Not every dog is cut out to be a show dog or excel in agility. Not every dog has the drive or intensity to herd sheep or sniff out someone lost in the wilderness. A potential for greatness has nothing to do with competing in dog sports, being a therapy dog, or any other job we give to dogs. However, when you teach a dog how to weave through poles or catch a flying disc, you give him an opportunity to discover and learn something he could excel in.

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A Tribute to Annabelle, My Furry Valentine

By Julia Williams

Each of my three cats is affectionate in their own way, but there’s just something incredibly special about Annabelle. I felt a connection with her the moment I rescued the tiny bedraggled kitten from the jaws of death. These last few years, however, my bond with Belle has grown stronger than I ever could have imagined, and it’s taken me by surprise. Oh sure, plenty of people have formed close bonds with their pets and I have with all of mine, too. Yet this sweet-tempered girl with a diamond on her nose…she is different somehow.

I don’t think of Annabelle as a substitute for human affection; I don’t compare the two, for how could I? What we share is a pure love that makes me feel blessed and happy to be alive. Sure, this relationship has limitations because she is, after all, a cat. But notice I did not say “just a cat.” Belle will never be “just a cat” to me. She is my life, and I love her more than anything on earth. I would do anything for Belle, give her anything she needed to be happy and healthy.

There are many different things that make this little cat so special to me, but what I love most is that she truly wants to be close to me. Every day, Belle comes into my home office and softly mews until I pick her up. She sits on my lap like a child, one leg draped over my left shoulder and her body over my heart. I wrap both arms around her tight and rest my cheek on top of her head. I close my eyes and listen to the sweet melody of her contented purr.

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How to Bond with Your New Puppy or Kitten


By Langley Cornwell

The bond you have with your puppy or kitten begins the moment they come home with you, and continues to grow throughout their lifetime. Ways to strengthen this bond include affection, training, grooming, playing, exercising and participating in a variety of activities with your new puppy or kitten. What you do in the early stages of your union sets the proper foundation for a solid, lasting connection; a connection that will benefit both of you in more ways than you can imagine.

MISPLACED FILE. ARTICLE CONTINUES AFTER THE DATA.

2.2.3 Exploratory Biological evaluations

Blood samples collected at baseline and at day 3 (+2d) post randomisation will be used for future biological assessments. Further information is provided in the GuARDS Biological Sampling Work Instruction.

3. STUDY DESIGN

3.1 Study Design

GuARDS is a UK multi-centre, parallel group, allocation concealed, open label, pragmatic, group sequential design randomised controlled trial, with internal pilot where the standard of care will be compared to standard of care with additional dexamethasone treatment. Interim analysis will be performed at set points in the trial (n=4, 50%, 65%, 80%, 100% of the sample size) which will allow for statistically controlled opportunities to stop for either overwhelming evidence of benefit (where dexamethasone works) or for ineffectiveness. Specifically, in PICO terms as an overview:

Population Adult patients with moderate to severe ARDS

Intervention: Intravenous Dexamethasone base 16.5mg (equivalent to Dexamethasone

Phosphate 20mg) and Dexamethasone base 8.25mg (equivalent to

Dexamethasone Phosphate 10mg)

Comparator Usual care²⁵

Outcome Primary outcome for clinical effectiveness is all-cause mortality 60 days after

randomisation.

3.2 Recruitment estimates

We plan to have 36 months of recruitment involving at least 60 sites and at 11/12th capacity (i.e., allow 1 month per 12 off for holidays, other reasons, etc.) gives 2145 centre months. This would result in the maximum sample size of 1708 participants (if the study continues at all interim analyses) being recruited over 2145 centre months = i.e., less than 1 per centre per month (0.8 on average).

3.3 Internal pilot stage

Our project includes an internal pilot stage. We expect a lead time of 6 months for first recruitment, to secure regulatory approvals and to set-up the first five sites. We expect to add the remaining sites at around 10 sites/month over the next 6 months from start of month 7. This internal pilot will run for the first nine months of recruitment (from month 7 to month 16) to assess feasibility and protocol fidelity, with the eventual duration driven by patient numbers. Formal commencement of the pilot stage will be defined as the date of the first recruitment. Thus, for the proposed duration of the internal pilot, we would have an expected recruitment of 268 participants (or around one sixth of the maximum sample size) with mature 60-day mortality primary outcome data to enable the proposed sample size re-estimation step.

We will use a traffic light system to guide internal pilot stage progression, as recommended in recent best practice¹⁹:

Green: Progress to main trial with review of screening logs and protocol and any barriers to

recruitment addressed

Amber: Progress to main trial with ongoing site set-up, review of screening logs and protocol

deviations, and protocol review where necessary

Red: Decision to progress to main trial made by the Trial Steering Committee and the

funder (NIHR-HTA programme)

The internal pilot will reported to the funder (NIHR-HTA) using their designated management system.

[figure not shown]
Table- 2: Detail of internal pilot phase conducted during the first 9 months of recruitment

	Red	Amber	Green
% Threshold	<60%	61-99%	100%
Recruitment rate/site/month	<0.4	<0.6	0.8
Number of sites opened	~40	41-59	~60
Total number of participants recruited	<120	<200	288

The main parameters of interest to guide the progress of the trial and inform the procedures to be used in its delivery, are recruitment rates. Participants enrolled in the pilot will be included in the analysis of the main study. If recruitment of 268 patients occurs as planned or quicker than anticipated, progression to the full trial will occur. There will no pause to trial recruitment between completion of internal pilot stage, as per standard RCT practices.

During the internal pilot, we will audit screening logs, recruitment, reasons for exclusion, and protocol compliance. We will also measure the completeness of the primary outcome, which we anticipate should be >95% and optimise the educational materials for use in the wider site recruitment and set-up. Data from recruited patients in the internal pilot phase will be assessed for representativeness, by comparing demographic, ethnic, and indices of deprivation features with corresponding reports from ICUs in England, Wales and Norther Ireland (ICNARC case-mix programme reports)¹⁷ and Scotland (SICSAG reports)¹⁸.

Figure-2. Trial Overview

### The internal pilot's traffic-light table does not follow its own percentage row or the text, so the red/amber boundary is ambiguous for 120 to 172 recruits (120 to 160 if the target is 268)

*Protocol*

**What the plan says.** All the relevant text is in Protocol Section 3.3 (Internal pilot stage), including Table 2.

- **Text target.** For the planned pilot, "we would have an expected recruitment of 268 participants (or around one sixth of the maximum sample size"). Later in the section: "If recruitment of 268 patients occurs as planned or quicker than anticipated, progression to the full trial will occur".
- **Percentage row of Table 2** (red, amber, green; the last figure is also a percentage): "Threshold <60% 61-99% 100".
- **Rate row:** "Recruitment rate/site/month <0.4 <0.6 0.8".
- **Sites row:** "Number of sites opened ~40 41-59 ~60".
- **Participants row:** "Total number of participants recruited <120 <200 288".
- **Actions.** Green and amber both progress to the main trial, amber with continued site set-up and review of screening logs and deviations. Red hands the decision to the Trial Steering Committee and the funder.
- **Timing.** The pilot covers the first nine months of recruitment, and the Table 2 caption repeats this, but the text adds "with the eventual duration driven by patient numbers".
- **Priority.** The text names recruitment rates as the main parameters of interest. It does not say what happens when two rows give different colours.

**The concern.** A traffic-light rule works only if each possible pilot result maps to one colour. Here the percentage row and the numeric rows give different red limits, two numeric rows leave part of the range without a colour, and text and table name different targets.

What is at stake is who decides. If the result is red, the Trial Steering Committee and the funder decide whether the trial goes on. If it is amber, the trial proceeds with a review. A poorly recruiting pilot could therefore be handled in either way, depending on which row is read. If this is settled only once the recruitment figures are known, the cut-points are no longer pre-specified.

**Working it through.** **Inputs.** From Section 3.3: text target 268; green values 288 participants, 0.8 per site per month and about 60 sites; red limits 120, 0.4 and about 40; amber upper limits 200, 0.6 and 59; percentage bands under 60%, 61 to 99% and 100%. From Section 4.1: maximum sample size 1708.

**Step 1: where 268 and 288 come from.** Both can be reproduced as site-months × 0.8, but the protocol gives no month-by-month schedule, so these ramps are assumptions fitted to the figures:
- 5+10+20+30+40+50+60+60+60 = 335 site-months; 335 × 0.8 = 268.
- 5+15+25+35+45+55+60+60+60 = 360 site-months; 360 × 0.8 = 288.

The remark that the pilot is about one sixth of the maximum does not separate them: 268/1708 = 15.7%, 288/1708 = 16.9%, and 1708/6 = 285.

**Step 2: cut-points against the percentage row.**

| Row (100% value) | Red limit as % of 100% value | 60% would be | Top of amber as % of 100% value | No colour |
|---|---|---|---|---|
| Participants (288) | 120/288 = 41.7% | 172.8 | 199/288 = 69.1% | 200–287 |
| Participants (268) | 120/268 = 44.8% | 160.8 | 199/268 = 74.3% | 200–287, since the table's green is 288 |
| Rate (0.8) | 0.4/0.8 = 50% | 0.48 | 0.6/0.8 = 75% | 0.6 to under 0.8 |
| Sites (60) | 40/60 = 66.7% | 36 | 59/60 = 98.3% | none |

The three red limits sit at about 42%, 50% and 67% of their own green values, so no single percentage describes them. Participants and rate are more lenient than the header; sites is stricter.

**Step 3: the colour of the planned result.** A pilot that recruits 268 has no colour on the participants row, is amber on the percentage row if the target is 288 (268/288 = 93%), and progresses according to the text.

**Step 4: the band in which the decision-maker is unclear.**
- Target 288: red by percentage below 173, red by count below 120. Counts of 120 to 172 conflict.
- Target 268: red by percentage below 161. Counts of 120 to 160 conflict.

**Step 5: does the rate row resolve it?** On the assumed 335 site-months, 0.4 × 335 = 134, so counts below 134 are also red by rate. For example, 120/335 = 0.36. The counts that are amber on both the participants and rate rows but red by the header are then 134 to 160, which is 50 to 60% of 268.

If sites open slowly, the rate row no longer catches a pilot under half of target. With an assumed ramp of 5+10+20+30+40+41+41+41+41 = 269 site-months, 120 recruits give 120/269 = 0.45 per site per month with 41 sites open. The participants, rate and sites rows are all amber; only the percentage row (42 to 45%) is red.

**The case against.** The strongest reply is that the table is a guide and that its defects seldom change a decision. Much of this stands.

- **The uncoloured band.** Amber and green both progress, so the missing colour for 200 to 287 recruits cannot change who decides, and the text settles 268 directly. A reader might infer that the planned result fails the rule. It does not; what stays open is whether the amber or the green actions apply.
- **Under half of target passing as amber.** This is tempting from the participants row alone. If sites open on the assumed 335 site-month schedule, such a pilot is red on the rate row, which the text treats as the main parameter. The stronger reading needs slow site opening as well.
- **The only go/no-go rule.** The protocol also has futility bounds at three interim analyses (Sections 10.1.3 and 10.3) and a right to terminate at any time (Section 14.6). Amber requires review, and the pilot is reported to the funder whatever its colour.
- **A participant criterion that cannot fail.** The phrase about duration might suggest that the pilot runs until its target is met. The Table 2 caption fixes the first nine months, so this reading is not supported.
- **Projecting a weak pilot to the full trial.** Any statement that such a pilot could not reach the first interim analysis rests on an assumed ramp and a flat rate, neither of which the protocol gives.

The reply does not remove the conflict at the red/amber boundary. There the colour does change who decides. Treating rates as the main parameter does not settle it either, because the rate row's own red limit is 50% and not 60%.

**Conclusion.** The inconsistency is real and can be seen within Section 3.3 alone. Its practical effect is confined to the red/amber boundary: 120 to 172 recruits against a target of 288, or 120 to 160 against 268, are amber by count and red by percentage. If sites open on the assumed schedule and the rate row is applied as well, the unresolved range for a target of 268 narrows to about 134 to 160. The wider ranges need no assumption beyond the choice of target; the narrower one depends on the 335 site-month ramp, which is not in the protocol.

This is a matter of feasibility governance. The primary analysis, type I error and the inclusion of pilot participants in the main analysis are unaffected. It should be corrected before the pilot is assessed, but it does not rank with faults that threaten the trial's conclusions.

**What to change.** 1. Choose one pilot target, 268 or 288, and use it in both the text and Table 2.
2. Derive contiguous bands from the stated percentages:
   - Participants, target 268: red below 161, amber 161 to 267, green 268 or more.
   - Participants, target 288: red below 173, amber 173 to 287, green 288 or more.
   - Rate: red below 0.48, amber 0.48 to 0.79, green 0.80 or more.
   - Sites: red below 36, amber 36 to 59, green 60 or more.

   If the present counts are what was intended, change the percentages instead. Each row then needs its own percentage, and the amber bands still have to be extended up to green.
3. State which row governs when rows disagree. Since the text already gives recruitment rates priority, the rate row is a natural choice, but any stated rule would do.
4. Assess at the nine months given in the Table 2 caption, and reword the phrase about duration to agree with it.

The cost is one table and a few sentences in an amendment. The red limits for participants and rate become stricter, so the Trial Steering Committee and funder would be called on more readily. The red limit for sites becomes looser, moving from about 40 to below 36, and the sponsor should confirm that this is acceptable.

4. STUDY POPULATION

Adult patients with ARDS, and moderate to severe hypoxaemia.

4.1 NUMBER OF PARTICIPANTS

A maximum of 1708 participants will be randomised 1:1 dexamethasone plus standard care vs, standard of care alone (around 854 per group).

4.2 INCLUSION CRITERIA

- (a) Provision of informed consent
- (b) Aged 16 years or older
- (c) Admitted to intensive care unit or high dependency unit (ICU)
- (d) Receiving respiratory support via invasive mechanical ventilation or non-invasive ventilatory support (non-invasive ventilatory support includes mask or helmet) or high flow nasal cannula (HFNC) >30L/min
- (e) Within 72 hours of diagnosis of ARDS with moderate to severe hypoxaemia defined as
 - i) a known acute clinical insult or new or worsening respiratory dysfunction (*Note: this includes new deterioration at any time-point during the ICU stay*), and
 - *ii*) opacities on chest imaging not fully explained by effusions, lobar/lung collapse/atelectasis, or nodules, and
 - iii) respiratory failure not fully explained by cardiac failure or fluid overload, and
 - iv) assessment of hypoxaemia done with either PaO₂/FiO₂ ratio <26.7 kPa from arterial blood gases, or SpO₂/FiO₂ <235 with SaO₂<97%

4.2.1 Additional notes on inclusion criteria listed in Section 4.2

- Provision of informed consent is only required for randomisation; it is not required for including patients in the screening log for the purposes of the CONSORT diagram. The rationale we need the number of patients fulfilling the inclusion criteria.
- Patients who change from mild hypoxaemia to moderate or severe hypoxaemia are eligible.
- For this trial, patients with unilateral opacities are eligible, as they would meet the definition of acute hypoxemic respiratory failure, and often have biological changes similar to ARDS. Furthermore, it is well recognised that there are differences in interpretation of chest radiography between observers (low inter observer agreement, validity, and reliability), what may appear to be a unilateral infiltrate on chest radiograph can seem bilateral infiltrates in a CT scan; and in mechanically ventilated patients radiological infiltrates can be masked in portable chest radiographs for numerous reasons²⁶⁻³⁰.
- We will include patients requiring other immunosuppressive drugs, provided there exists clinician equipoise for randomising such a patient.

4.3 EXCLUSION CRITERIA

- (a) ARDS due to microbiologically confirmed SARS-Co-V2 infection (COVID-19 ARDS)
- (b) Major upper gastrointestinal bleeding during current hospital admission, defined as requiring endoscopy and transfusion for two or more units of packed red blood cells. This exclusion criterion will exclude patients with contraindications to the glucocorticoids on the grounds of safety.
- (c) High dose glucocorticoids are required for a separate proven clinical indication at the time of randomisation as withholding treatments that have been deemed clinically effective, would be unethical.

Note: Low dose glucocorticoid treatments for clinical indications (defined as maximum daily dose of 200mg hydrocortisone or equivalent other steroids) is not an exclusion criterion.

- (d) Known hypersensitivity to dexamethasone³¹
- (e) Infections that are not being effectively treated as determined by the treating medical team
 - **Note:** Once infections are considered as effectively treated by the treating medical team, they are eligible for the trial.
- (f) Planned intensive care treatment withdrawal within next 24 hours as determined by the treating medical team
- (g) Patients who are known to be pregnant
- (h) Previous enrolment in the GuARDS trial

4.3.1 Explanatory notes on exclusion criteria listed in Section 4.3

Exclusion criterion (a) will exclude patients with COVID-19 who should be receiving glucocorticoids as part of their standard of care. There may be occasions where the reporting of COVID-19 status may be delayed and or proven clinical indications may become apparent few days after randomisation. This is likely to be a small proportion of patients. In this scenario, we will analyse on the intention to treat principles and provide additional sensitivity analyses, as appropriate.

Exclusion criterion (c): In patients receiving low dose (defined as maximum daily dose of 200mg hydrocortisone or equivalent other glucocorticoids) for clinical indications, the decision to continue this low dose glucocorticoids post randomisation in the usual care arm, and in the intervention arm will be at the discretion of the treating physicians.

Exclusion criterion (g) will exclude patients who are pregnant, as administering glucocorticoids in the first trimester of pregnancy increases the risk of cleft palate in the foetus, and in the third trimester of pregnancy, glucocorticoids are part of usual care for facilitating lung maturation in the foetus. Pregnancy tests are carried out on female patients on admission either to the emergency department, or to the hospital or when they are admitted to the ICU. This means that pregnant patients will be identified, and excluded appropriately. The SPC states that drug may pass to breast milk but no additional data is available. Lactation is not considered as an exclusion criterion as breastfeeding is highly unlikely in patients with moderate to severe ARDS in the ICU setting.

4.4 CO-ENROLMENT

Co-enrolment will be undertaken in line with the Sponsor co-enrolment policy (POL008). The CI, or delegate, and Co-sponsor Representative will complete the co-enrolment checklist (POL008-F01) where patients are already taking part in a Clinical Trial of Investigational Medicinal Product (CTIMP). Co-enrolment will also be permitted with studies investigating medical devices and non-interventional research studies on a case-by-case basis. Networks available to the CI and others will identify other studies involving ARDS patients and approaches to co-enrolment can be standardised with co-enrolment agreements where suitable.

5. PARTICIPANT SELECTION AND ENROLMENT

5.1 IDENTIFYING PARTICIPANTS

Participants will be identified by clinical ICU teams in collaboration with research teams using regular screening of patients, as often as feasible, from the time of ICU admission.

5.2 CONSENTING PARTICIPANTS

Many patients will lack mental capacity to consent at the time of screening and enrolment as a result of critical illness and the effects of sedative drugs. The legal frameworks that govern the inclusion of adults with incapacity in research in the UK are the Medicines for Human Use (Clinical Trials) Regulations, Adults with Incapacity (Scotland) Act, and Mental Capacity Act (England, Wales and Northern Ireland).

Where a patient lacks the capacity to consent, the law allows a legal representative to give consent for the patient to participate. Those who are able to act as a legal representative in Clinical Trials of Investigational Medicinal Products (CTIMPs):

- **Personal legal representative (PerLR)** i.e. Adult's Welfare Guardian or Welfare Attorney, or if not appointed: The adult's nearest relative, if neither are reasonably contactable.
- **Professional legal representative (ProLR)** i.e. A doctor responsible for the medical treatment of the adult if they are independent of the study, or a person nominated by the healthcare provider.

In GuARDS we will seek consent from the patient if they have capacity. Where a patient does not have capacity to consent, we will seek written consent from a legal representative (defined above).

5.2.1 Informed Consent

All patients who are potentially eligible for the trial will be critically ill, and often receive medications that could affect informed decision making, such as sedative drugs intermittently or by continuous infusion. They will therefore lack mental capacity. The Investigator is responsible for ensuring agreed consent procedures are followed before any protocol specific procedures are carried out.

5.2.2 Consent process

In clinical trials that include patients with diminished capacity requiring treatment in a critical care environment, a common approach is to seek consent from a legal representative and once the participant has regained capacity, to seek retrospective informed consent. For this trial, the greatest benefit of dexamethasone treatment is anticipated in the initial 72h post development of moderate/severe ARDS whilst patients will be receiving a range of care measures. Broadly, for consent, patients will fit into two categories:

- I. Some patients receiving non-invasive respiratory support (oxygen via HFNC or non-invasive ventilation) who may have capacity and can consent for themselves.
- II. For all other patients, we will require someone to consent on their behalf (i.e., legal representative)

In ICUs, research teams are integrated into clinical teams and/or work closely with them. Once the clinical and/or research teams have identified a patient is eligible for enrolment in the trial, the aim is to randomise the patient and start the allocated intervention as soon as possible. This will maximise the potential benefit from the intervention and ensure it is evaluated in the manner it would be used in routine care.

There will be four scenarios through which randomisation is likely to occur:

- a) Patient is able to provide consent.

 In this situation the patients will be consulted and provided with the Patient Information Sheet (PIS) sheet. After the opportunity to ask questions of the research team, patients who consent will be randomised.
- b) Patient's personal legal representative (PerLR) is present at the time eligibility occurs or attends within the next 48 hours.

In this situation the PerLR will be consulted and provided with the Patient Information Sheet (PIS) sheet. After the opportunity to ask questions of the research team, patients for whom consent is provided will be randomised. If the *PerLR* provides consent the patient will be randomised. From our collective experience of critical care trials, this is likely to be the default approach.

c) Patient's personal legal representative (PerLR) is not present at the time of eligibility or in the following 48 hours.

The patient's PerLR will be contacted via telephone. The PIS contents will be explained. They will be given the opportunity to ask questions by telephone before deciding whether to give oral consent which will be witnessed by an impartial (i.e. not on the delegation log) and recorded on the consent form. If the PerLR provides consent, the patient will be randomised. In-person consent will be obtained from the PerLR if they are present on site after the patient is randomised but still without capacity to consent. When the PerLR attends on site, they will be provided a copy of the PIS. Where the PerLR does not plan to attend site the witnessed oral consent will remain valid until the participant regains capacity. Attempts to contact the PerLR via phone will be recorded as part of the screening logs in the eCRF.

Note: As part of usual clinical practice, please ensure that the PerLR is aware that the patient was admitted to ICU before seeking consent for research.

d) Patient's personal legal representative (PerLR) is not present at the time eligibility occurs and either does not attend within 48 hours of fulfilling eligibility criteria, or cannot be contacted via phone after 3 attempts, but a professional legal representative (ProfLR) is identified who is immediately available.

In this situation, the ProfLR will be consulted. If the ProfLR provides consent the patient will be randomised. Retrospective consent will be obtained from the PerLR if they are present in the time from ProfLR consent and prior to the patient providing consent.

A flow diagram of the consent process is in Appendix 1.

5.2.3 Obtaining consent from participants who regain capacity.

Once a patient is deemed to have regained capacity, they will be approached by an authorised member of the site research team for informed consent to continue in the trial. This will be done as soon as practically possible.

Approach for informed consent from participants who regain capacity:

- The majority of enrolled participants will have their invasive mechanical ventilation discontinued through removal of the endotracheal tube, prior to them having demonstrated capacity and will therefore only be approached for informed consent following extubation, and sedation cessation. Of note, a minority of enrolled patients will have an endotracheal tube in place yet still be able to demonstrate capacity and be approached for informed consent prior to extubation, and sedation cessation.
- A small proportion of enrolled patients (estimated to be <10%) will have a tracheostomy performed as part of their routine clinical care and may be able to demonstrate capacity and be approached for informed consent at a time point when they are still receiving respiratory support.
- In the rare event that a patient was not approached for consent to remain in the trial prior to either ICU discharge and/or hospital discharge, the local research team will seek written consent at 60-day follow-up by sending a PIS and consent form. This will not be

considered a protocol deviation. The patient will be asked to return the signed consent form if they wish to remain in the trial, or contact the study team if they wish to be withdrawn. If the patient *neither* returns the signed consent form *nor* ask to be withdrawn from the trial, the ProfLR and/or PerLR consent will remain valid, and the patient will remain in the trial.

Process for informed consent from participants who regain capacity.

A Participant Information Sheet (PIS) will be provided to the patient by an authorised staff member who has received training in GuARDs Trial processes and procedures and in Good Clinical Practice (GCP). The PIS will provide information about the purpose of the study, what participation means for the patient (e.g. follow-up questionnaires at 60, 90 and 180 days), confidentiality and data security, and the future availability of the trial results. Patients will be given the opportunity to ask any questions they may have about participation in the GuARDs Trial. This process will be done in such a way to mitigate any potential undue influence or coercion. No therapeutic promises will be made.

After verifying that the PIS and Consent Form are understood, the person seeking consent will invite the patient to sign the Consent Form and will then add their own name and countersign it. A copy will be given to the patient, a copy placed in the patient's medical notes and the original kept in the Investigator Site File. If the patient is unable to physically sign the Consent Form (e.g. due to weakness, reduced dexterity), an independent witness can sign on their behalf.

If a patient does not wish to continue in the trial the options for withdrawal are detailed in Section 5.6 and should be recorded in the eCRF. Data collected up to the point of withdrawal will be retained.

Bonding with a new puppy

The first week or ten days of a puppy’s life consists of nursing, sleeping and not much else. During that time, the puppy’s mother is his source for everything. If he gets separated from his mother, she finds him and leads or carries him back to the litter. If he gets hungry, she feeds him. If he cries, she comforts him. The bond between a puppy and his mother is the first and most important relationship of his little life.   

Once the pup’s eyes and ears open, he begins to notice things beyond just his mother. As the puppy ages and is able to fend for himself, his relationship with his mother becomes less dependent—more like a friendship. When the pup is between three and six weeks old, he begins to develop relationships with his littermates and learns basic social skills from their interactions.

According to noted veterinary behaviorist Dr. Nicholas Dodman, a puppy’s distrust of unfamiliar people starts developing at around eight to ten weeks of life. At this time, it’s essential that the puppy is introduced to others.

At about eight weeks of age, most puppies are available for adoption, and that’s when a puppy’s new human enters the picture. Early separation anxiety is almost unavoidable at the beginning of the relationship, because the puppy misses his mom and littermates. It’s at this time that you must become ‘everything’ to your new puppy—so if he whimpers or whines, you tend to him.

If you’ve ever heard or read that you’re supposed to let your puppy cry through the night, ignore that advice. That’s incorrect. You are now substituting for the puppy’s mother, and mama dog doesn’t ignore her babies. By meeting the puppy’s demands you will keep him on the right track for appropriate social development. Additionally, the puppy will gradually re-attach to you, his new provider. This is when your connection begins to really take shape.